Overall, the Reserve Bank Board minutes describe a more upbeat central bank compared with a couple of months ago. However, there are still risks that can materialise and that is why CommSec still expects one further rate cut to take place in May. Another rate cut would help to shore up domestic confidence rather than providing any significant degree of stimulus.
What do the figures show?
Minutes from the March 2012 Reserve Bank Board meeting
“Members noted that the past month had seen an improvement in the prospects for the global economy, with European policymakers making progress in addressing the region's debt and financial problems. Major downside risks were seen to remain, but the probability of a very bad outcome in the near future had receded a little further”.
“Conditions in most euro-area sovereign debt markets had improved over the month and some progress had been made with agreement on the Greek bailout package lowering the near-term probability of a severe financial event that many had feared late last year.”
“Chinese authorities had been successful in slowing growth to a more sustainable pace. The property market remained subdued, in large part reflecting administrative controls, including restrictions on access to credit by property developers and limits on purchases by existing property owners. These measures were having their intended effect of reducing property prices, but affordability for new buyers remained a concern of the central government.”
“The US economy had emerged from its soft patch in mid-2011. The labour market had showed further signs of improvement, as indicated by the trend decline in initial jobless claims to levels last seen in 2008. Housing activity had also shown some improvement, albeit from a low base.”
“The domestic economy continued to undergo significant structural adjustment in response to the very high terms of trade and the accompanying high exchange rate. A key question was whether the necessary adjustment was occurring at an overall pace of growth that kept the economy close to trend and inflation close to target. In this regard, most information thus far had indicated that weakness in parts of the economy – including manufacturing, building construction and parts of the retail sector – was being approximately balanced by the strength in the mining sector and some services industries.”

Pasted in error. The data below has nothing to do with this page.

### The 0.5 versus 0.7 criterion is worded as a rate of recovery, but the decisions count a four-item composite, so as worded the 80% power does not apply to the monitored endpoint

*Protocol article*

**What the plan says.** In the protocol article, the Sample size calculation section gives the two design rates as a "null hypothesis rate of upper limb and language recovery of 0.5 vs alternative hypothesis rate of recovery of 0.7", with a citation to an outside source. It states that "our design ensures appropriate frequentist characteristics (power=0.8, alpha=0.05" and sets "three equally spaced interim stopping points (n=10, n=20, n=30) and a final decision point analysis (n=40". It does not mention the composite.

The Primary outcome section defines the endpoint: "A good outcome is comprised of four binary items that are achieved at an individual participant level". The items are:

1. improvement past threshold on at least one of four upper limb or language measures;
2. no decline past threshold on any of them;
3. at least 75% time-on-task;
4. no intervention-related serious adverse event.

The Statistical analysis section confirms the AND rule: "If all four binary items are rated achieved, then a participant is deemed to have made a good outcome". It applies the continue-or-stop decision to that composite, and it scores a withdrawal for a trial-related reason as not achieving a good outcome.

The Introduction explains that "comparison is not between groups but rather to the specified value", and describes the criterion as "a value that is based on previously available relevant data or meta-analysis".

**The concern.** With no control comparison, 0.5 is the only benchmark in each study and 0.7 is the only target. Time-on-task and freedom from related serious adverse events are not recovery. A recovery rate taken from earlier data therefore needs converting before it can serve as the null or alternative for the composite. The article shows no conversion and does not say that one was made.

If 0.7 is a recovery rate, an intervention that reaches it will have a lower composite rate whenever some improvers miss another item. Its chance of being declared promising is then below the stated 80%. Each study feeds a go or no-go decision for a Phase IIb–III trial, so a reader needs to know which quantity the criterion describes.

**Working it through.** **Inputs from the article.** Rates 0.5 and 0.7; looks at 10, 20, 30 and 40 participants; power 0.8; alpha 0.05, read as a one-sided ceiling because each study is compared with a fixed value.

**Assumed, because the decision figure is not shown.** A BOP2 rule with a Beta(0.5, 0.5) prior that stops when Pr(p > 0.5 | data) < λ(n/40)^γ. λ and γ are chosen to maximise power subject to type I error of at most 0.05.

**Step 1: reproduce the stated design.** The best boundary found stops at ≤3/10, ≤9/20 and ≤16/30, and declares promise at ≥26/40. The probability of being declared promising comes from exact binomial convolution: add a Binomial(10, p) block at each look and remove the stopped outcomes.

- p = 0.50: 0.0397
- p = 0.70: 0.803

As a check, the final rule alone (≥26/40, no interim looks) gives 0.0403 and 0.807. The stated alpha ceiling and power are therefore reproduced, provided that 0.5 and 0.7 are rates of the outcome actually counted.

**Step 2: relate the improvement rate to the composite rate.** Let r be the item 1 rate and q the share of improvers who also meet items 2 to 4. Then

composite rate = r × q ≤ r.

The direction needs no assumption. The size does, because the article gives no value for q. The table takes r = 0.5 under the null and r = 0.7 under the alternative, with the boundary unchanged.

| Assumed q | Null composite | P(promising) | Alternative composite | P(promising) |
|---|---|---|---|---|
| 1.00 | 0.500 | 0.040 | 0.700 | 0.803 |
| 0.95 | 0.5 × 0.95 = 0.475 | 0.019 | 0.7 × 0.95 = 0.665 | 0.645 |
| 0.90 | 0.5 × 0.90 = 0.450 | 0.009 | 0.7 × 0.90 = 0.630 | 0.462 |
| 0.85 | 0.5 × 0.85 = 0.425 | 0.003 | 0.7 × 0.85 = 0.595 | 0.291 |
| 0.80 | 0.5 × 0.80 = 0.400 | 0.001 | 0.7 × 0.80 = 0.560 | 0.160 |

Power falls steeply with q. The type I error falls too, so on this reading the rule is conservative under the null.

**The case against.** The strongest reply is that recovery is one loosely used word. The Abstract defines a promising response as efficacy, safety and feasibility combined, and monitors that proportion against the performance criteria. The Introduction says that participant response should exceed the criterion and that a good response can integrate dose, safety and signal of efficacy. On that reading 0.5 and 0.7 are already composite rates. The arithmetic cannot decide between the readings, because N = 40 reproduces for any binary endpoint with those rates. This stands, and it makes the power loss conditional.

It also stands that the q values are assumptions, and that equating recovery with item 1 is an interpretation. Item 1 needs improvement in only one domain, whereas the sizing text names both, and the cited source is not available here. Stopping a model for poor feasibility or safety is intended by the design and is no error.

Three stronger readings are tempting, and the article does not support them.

“Members were also alert to the uncertainties inherent in assessing the response of the domestic economy to the disparate forces at work, including the very large rise in resources investment and the high exchange rate. To date, the unemployment rate had remained at a low level and inflation broadly consistent with the medium-term target.”
“On balance, the Board considered that it was appropriate for interest rates to be around their average levels, which was judged to be the case at present. The Board would continue to monitor both how the global economy evolved and the course of domestic economic activity and prices.”
What is the importance of the economic data?
The Reserve Bank releases minutes of its monthly Board meeting a fortnight after the event. The minutes give a guide to Reserve Bank thinking on interest rate settings.
What are the implications for interest rates and investors?
CommSec still believes that the Reserve Bank should cut rates again, and we are pencilling in a move in May. In short, economic growth is still below trend and inflation is well controlled. The Reserve Bank can inject momentum with few, if any, downsides for the economy.
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Published on: Tuesday, March 20, 2012